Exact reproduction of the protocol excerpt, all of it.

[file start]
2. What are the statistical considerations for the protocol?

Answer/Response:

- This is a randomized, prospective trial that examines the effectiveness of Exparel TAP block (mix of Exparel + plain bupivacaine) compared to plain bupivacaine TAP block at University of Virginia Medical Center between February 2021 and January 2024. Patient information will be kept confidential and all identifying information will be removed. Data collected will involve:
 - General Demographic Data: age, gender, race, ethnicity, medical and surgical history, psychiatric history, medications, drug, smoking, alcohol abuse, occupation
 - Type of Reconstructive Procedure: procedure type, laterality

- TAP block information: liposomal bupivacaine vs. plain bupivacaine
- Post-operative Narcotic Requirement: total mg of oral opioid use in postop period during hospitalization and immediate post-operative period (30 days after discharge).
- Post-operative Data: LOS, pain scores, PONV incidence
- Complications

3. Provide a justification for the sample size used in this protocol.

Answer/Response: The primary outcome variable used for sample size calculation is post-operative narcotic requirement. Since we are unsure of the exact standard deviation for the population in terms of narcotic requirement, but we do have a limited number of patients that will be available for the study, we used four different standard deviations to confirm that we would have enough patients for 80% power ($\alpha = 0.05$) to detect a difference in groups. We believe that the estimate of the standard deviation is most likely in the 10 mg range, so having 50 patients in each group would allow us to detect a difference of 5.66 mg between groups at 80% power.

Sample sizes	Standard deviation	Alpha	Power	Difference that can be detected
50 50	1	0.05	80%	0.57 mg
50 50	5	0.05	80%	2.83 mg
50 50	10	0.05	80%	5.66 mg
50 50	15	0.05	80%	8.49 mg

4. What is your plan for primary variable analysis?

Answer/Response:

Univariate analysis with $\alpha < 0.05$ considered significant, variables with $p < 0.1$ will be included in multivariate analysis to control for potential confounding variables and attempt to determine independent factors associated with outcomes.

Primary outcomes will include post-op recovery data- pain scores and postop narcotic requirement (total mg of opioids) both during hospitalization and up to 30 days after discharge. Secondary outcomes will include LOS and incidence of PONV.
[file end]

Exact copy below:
2. What are the statistical considerations for the protocol?

Answer/Response:

- This is a randomized, prospective trial that examines the effectiveness of Exparel TAP block (mix of Exparel + plain bupivacaine) compared to plain bupivacaine TAP block at University of Virginia Medical Center between February 2021 and January 2024. Patient information will be kept confidential and all identifying information will be removed. Data collected will involve:
 - General Demographic Data: age, gender, race, ethnicity, medical and surgical history, psychiatric history, medications, drug, smoking, alcohol abuse, occupation
 - Type of Reconstructive Procedure: procedure type, laterality

- TAP block information: liposomal bupivacaine vs. plain bupivacaine
- Post-operative Narcotic Requirement: total mg of oral opioid use in postop period during hospitalization and immediate post-operative period (30 days after discharge).
- Post-operative Data: LOS, pain scores, PONV incidence
- Complications

3. Provide a justification for the sample size used in this protocol.

Answer/Response: The primary outcome variable used for sample size calculation is post-operative narcotic requirement. Since we are unsure of the exact standard deviation for the population in terms of narcotic requirement, but we do have a limited number of patients that will be available for the study, we used four different standard deviations to confirm that we would have enough patients for 80% power ($\alpha = 0.05$) to detect a difference in groups. We believe that the estimate of the standard deviation is most likely in the 10 mg range, so having 50 patients in each group would allow us to detect a difference of 5.66 mg between groups at 80% power.

Sample sizes	Standard deviation	Alpha	Power	Difference that can be detected
50 50	1	0.05	80%	0.57 mg
50 50	5	0.05	80%	2.83 mg
50 50	10	0.05	80%	5.66 mg
50 50	15	0.05	80%	8.49 mg

4. What is your plan for primary variable analysis?

Answer/Response:

Univariate analysis with $\alpha < 0.05$ considered significant, variables with $p < 0.1$ will be included in multivariate analysis to control for potential confounding variables and attempt to determine independent factors associated with outcomes.

Primary outcomes will include post-op recovery data- pain scores and postop narcotic requirement (total mg of opioids) both during hospitalization and up to 30 days after discharge. Secondary outcomes will include LOS and incidence of PONV.